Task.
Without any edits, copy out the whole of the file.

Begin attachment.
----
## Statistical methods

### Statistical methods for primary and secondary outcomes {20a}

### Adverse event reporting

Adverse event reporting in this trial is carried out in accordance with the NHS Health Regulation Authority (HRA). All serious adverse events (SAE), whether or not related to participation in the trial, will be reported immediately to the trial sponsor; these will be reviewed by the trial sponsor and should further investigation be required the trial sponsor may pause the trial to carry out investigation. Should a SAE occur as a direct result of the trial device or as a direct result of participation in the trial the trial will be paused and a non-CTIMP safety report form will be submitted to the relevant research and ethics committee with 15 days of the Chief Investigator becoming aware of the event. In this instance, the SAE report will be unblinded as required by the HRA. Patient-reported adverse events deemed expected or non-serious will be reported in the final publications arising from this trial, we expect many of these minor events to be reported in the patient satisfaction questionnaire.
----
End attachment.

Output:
## Statistical methods

### Statistical methods for primary and secondary outcomes {20a}

### Adverse event reporting

Adverse event reporting in this trial is carried out in accordance with the NHS Health Regulation Authority (HRA). All serious adverse events (SAE), whether or not related to participation in the trial, will be reported immediately to the trial sponsor; these will be reviewed by the trial sponsor and should further investigation be required the trial sponsor may pause the trial to carry out investigation. Should a SAE occur as a direct result of the trial device or as a direct result of participation in the trial the trial will be paused and a non-CTIMP safety report form will be submitted to the relevant research and ethics committee with 15 days of the Chief Investigator becoming aware of the event. In this instance, the SAE report will be unblinded as required by the HRA. Patient-reported adverse events deemed expected or non-serious will be reported in the final publications arising from this trial, we expect many of these minor events to be reported in the patient satisfaction questionnaire.